return to work
Easing The Transition
21 August, 2017
Returning to work after a time out is never an easy transition. Even less so when during your time out you have become a parent. One of the most common emotions during the return to work period is overwhelm. You are adjusting to a new schedule and office life, and adding a career focus to your life again. In addition, you are juggling this with child care, family commitments, and, often, an attempt to compensate for the fact that you are not a stay-at-home parent.
Transitioning from one role to another requires relinquishing all the responsibility you previously had as a stay-at-home parent, and replacing it with a completed upgraded version. . This revised version typically entails acceptance of a dual responsibility, where you straddle two distinct roles and "modes of being", and between which there is an inherent tension.
In a study on working mothers, Wendy Hall (1987) explains that the ensuing feeling of overwhelm “resulted from [new mothers'] unrealistic expectations. [They] were trying to do it all perfectly; theorists describe this as 'superwomen'” (sic). She identifies six feelings resulting from overwhelm and unrealistic expectations: guilt, loss, exhaustion, ambivalence, resentment, and anger. We took a closer look at each one. (This consideration only looks at the mother's experience. We believe that some of the perspectives may be useful for fathers undergoing the return to work transition too).
After birth, mother and baby undergo an intensive period of bonding and start to form a relationship outside the womb. Changing the conditions of that relationship by returning to work can induce guilt on behalf of the mother, especially as it is she who removes herself from the previous closeness of the relationship. Attempts to compensate for this change are impossible when the mother is confined to a work schedule, which can open the door to further guilt.
Making the decision to return to work means accepting the consequence that you cannot be as hands-on as a stay-at-home parent. Accepting this reduces the stress of the guilt, and means that time spent with your baby is not influenced by any feelings of remorse or desperation for things to change.
The original mother-baby relationship changes, and the amount of time which mother and baby spend together decreases. This can often bring feelings of loss, especially as the mother can easily feel replaced during these hours by the child's new carer. The longer the time she spends as a stay-at-home mother, the greater this feeling of loss tends to be.
Viewing the change in relationship as a necessary development of the bond between you and your baby changes the perspective away from loss. Furthermore, recognising the benefits to your child of you working can also help.
The sheer amount of time required to satisfy the responsibilities of work and home often means that women try to fit it all into their schedules, resulting in physical exhaustion. Emotional exhaustion can also result from the conflicting responsibilities and energy required to adjust to the life of a working mother.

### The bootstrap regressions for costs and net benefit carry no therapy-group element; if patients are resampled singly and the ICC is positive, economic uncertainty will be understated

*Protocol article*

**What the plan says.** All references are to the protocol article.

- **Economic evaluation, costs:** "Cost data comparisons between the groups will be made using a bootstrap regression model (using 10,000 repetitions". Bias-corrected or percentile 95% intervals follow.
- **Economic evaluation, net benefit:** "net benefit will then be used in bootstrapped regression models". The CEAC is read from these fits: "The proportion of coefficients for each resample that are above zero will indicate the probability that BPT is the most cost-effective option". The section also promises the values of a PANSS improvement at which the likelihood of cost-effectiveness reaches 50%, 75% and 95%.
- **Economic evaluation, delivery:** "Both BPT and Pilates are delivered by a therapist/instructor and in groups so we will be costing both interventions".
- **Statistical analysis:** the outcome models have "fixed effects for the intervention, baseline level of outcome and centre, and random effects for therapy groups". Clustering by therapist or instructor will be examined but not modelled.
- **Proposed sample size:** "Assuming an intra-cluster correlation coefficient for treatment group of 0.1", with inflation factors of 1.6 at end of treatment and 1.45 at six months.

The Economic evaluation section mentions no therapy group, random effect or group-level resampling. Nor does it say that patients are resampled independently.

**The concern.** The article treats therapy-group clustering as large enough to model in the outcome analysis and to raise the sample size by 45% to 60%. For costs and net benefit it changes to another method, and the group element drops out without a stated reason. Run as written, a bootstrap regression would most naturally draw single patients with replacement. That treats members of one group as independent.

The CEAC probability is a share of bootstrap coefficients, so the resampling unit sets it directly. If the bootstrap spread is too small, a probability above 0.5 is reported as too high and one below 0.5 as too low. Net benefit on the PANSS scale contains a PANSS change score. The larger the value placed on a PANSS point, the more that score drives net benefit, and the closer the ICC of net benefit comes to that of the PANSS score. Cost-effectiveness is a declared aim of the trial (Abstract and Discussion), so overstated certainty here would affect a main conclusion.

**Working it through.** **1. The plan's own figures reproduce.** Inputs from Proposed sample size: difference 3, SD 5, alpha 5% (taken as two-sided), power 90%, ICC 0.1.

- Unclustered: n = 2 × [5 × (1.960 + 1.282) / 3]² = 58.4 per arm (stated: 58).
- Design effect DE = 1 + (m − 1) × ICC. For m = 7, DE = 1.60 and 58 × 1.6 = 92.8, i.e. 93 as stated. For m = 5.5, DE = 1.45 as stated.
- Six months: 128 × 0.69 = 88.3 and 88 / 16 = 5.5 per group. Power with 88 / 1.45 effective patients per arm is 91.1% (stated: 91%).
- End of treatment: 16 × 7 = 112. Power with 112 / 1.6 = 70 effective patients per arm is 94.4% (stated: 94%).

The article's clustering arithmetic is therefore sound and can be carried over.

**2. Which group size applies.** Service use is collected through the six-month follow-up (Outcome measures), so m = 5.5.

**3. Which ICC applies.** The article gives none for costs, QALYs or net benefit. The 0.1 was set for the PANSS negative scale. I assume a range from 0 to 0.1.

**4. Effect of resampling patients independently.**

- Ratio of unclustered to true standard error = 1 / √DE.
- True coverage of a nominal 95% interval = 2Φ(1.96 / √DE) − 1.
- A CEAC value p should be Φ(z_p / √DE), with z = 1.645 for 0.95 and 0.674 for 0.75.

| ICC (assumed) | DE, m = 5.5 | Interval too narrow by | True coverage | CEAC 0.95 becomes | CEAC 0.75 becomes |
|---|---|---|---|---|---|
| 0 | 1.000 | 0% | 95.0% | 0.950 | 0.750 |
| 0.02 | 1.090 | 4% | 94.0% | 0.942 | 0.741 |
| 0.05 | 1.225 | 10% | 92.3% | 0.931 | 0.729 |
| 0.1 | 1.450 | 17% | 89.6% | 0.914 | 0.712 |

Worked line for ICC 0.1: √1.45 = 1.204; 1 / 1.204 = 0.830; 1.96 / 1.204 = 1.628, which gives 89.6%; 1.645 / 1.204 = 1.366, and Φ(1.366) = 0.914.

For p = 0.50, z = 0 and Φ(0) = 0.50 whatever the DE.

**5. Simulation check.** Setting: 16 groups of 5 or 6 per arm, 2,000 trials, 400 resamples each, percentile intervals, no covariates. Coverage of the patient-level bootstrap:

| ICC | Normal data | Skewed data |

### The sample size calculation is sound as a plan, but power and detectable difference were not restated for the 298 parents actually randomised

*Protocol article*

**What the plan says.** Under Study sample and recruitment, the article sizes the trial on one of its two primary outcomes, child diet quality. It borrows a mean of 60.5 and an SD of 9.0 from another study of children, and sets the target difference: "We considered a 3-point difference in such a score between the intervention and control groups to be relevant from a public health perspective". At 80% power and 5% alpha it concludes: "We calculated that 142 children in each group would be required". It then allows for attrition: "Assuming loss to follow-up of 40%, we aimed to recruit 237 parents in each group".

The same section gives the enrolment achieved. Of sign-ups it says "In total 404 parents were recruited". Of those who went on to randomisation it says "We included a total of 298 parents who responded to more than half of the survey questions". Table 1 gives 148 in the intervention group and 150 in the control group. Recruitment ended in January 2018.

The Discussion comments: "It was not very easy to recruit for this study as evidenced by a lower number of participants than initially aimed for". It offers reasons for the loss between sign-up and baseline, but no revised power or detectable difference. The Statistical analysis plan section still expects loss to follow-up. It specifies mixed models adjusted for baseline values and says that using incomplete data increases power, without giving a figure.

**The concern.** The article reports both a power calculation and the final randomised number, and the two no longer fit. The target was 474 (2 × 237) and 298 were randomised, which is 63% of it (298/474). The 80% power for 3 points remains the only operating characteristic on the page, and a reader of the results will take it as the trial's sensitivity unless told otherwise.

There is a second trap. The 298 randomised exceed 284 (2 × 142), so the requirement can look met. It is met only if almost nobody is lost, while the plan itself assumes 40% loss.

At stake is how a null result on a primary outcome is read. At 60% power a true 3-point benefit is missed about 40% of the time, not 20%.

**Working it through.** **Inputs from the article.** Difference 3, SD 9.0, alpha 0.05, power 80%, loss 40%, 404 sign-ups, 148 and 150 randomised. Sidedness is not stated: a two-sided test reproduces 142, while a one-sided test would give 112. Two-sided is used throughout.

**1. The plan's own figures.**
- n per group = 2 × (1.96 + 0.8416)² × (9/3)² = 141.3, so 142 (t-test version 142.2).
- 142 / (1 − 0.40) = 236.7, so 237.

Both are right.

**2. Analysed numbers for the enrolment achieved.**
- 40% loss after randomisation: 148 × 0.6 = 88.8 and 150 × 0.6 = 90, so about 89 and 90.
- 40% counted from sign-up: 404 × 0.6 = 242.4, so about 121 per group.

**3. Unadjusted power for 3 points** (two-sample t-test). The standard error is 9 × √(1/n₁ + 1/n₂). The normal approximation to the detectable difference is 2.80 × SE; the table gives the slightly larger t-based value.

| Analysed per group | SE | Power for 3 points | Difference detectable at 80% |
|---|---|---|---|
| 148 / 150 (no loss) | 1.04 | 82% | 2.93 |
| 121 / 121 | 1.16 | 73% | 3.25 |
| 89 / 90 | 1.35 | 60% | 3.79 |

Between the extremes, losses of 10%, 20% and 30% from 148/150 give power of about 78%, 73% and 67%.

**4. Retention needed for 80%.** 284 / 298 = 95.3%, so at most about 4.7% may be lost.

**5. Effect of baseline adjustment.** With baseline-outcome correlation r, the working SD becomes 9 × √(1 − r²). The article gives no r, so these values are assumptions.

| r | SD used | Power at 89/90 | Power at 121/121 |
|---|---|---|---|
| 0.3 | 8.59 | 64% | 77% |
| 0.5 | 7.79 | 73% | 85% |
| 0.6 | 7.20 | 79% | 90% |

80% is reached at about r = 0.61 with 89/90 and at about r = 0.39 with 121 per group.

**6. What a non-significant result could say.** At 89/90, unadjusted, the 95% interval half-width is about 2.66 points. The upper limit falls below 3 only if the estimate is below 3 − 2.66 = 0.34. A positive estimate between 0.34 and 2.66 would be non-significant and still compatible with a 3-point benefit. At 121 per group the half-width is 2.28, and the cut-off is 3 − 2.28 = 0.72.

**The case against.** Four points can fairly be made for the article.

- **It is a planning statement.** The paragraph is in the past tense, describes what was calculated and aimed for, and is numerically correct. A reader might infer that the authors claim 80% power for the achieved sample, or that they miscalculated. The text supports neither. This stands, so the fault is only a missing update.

Being realistic about your responsibilities and creating a routine which is “good enough” and includes what matters most for you is a good way to mitigate physical and emotional exhaustion.
Sometimes returning to work doesn't have the impact that you expect. Managing multiple areas of importance may mean that you are unable to derive meaning from any of them, as you are constantly being pulled away by another.
The key thing is to know what you want to get out of each area you spend time on. If you know you want a sense of achievement and challenge out of work, for instance, then you can drive towards that, and then alter your course when work stops fulfilling these needs. At home then, for example, if you know that uninterrupted time with your children is what matters most to you, then you can focus on spending time with them when things like cooking or socialising with other families don't get in the way.
Resentment is an easy feeling to encounter, especially given the fact that returning to work is different for everyone: there is no "one" experience. Maybe you feel like a small cog in a large organisation, whose vision you are even less sold on than before your parental leave. Or maybe now that you are essentially giving up something to work, the pay or the recognition is not good enough. Feelings of resentment can also arise when comparing yourself to others. Your friends, family, or even your partner, may be returning to work themselves and having an easier time of it; or, perhaps, the fact that they never had to make a transition at all is equally frustrating.
Finding reasons to embrace your own choices, and appreciating that they come with trade-offs, may reduce feelings of resentment.
Some mothers may feel trapped, especially if they had to return to work because of financial concerns, or if they are single mothers. This can lead to anger because of the intense feeling of powerlessness that can come with returning to work.
Again, comparison with others, especially a partner, can be counterproductive. Clearly articulating the reasons why you chose to return to work can help reduce the sense of powerlessness, as can developing a schedule that allows you to spend more time with your child in a way that is meaningful to the both of you, for example integrating a daily reading time, or having a block of uninterrupted, one-to-one time together every weekend.
Hall, W. A. (1987). The experience of women returning to work following the birth of their first child. Midwifery, Volume 3, Issue 4 187-195.
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